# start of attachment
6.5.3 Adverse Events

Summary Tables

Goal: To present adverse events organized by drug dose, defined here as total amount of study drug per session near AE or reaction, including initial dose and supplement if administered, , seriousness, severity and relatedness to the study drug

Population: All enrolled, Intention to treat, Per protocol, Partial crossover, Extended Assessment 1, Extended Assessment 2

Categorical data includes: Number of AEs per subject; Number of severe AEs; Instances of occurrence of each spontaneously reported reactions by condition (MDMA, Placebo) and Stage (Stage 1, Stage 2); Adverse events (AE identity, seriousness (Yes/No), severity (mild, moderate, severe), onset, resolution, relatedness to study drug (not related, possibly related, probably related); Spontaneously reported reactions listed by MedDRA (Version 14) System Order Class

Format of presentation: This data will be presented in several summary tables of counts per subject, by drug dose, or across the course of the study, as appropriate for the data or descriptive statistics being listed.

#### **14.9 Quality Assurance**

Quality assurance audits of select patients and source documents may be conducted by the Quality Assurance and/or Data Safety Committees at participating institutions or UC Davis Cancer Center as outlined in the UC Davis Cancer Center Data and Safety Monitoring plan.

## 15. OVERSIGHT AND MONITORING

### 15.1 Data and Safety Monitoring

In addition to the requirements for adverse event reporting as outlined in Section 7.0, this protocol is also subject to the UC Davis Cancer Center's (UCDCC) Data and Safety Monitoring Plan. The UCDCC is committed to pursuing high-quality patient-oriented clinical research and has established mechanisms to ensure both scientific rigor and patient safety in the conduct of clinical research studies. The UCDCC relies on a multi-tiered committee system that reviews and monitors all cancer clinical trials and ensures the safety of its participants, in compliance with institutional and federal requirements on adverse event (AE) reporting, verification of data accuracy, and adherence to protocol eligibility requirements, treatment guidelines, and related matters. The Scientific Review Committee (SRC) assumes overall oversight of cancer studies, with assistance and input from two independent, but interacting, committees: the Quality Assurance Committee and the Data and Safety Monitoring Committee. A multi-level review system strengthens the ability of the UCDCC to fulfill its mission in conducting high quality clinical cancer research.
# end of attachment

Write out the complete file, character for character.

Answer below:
6.5.3 Adverse Events

Summary Tables

Goal: To present adverse events organized by drug dose, defined here as total amount of study drug per session near AE or reaction, including initial dose and supplement if administered, , seriousness, severity and relatedness to the study drug

Population: All enrolled, Intention to treat, Per protocol, Partial crossover, Extended Assessment 1, Extended Assessment 2

Categorical data includes: Number of AEs per subject; Number of severe AEs; Instances of occurrence of each spontaneously reported reactions by condition (MDMA, Placebo) and Stage (Stage 1, Stage 2); Adverse events (AE identity, seriousness (Yes/No), severity (mild, moderate, severe), onset, resolution, relatedness to study drug (not related, possibly related, probably related); Spontaneously reported reactions listed by MedDRA (Version 14) System Order Class

Format of presentation: This data will be presented in several summary tables of counts per subject, by drug dose, or across the course of the study, as appropriate for the data or descriptive statistics being listed.

#### **14.9 Quality Assurance**

Quality assurance audits of select patients and source documents may be conducted by the Quality Assurance and/or Data Safety Committees at participating institutions or UC Davis Cancer Center as outlined in the UC Davis Cancer Center Data and Safety Monitoring plan.

## 15. OVERSIGHT AND MONITORING

### 15.1 Data and Safety Monitoring

In addition to the requirements for adverse event reporting as outlined in Section 7.0, this protocol is also subject to the UC Davis Cancer Center's (UCDCC) Data and Safety Monitoring Plan. The UCDCC is committed to pursuing high-quality patient-oriented clinical research and has established mechanisms to ensure both scientific rigor and patient safety in the conduct of clinical research studies. The UCDCC relies on a multi-tiered committee system that reviews and monitors all cancer clinical trials and ensures the safety of its participants, in compliance with institutional and federal requirements on adverse event (AE) reporting, verification of data accuracy, and adherence to protocol eligibility requirements, treatment guidelines, and related matters. The Scientific Review Committee (SRC) assumes overall oversight of cancer studies, with assistance and input from two independent, but interacting, committees: the Quality Assurance Committee and the Data and Safety Monitoring Committee. A multi-level review system strengthens the ability of the UCDCC to fulfill its mission in conducting high quality clinical cancer research.